For anyone with an alcohol use disorder (AUD), the decision to start recovery is often complex – even if you are famous. But many celebrities overcome addiction and commit daily to living life without alcohol or drugs. This decision requires someone to confront the addictions in their life and to make changes to their lifestyle. Usually, a comprehensive recovery program is involved. For each celebrity featured below, recovery has given them a new lease on life.
As a reminder that addiction does not discriminate, we are highlighting several celebrities recovering from an AUD. Their stories of recovery inspire us, and we hope they inspire you as well.
Conor Bezane: He may have the least name recognition on this list. But journalist and author Conor Bezane is one of the most inspirational celebrities on our list. In his book, The Bipolar Addict: Drinks, Drugs, Delirium & Why Sober Is the New Cool, he provides a firsthand look at the “invisible world of those living with a co-occurring disorder of manic depression and addiction.”
Jamie Lee Curtis: Curtis struggled with addiction and alcohol use disorder for many years. She was arrested for DUI in 1999 and decided it was time to start recovery. She has credited her sobriety with her success in Hollywood. Curtis has been open about her struggles with addiction and has used her platform to help others who are struggling with alcohol and substance use disorders.
Robert Downey Jr.: Sober since 2008, addiction made Downey Jr. a literal liability, nearly ending his career. Production companies couldn’t afford to pay the insurance required to have him on set. After multiple arrests and prison time for drug possession and DUIs, Downey Jr. decided to get sober. He credits his success in Hollywood to his sobriety.
Jack Harlow: At 25, Harlow is the youngest celebrity on our list and stopped drinking at least two years ago. “I can see my future right in front of me. And I feel there’s so many people counting on me outside of myself. I just want to feel everything that I could possibly feel.”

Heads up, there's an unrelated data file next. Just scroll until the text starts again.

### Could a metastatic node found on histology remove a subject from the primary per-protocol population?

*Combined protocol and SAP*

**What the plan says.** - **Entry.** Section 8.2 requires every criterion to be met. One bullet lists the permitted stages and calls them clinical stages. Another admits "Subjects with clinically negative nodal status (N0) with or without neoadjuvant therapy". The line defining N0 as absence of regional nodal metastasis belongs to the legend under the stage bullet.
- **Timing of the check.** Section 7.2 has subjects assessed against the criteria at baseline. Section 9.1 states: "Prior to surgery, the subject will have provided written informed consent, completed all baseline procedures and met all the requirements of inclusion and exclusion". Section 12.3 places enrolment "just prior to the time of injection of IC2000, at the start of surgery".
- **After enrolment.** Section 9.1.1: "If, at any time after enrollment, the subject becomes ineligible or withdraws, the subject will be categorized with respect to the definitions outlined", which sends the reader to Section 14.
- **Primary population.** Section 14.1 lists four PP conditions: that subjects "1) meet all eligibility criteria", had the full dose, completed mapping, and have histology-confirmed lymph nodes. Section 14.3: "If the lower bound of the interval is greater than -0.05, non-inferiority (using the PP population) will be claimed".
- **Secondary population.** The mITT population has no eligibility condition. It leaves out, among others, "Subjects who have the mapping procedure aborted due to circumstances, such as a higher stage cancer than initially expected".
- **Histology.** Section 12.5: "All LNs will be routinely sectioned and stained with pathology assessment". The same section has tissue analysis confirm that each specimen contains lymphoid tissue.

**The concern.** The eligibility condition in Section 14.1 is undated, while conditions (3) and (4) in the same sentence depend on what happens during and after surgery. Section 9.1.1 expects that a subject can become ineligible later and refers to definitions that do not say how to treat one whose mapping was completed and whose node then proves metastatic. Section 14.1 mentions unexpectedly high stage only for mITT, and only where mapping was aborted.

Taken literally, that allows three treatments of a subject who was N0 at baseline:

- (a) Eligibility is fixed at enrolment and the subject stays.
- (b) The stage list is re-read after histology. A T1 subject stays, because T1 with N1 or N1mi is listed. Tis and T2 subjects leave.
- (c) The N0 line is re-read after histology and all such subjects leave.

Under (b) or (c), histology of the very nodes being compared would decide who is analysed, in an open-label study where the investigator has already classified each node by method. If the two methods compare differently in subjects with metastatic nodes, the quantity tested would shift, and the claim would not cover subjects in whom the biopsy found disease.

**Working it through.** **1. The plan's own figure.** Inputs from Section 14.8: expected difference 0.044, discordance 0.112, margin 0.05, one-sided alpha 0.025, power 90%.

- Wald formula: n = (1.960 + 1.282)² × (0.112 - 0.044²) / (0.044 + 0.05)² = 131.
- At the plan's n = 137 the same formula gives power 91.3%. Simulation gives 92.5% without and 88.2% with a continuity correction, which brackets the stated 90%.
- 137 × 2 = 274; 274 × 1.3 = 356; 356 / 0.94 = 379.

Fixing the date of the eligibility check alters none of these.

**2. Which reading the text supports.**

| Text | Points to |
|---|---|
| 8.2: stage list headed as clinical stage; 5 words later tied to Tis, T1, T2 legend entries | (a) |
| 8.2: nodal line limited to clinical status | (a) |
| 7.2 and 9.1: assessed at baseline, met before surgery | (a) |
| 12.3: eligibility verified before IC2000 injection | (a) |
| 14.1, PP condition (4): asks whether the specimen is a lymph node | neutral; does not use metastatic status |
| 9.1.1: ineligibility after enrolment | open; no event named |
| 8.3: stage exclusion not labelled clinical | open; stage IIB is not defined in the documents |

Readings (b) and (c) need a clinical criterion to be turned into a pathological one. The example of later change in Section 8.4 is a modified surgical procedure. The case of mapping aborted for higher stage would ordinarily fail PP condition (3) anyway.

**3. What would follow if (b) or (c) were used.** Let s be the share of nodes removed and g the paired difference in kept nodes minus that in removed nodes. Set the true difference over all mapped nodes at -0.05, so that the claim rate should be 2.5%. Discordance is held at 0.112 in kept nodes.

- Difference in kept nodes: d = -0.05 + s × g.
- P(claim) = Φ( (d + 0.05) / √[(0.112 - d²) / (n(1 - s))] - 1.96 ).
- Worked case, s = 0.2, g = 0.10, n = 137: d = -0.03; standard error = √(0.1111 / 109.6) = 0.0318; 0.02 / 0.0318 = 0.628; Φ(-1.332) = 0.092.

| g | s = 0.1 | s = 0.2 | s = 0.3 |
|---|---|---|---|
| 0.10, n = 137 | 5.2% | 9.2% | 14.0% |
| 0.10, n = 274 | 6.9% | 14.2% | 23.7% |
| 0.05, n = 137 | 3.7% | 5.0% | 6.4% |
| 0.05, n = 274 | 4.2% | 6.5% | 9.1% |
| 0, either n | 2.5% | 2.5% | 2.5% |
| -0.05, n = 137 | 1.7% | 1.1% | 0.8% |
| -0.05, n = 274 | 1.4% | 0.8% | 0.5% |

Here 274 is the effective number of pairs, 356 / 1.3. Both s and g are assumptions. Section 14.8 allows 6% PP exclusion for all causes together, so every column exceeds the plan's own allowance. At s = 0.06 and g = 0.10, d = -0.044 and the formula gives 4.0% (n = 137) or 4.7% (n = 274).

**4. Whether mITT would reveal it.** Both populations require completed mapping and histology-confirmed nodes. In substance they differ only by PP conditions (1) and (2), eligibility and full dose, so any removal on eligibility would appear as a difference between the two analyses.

Demi Lovato: Lovato struggled with addiction and self-harm for many years. She was hospitalized in 2010 and 2018 after overdosing on drugs. Despite setbacks, Lovato has been sober for five years. We find her inspirational because her story reminds us that progress is more important than perfection.
Nicki Minaj: This Grammy-winning singer and songwriter has been sober for at least a year, announcing her decision on Twitter. “I used to be happy when I was high. Now I’m happy when I’m sober. No judgment to anyone. Be gentle with yourself.” Choosing Twitter to break this news is not surprising. With 27.8 million followers, Minaj is one of the most followed rappers on Twitter.
Daniel Radcliffe: The actor got sober right before the Harry Potter franchise premiered its final film. Radcliffe notes that his panic and uncertainty when the popular movie franchise ended contributed to his alcohol use disorder. With 10 years of sobriety, he has been working steadily ever since.
These are just a few examples of celebrities with an AUD who have gotten sober. But while some of the above celebrities may be sober, they are not in recovery. What’s the difference?
The Difference Between Sobriety and Recovery
Being sober generally refers to a state of not consuming alcohol or drugs. It is a short-term goal and a necessary first step toward recovery.
If someone is in recovery, they are following a process of sustained abstinence coupled with efforts to address the underlying issues that led to addiction. These efforts include attending support groups, therapy, or participating in a formal treatment program.
Recovery is a long-term process that involves ongoing work and maintenance to sustain abstinence and improve overall health and well-being. It involves a broader approach that addresses the physical, emotional, and spiritual aspects of addiction.
Begin Your Recovery from Alcohol with BrightView
If you or someone you know is currently dealing with an AUD, BrightView can help you start on the road to recovery. Learn more about how we help people get sober with our proven outpatient treatment program. Contact us today at 833-510-4357 or schedule an appointment at one of our treatment centers.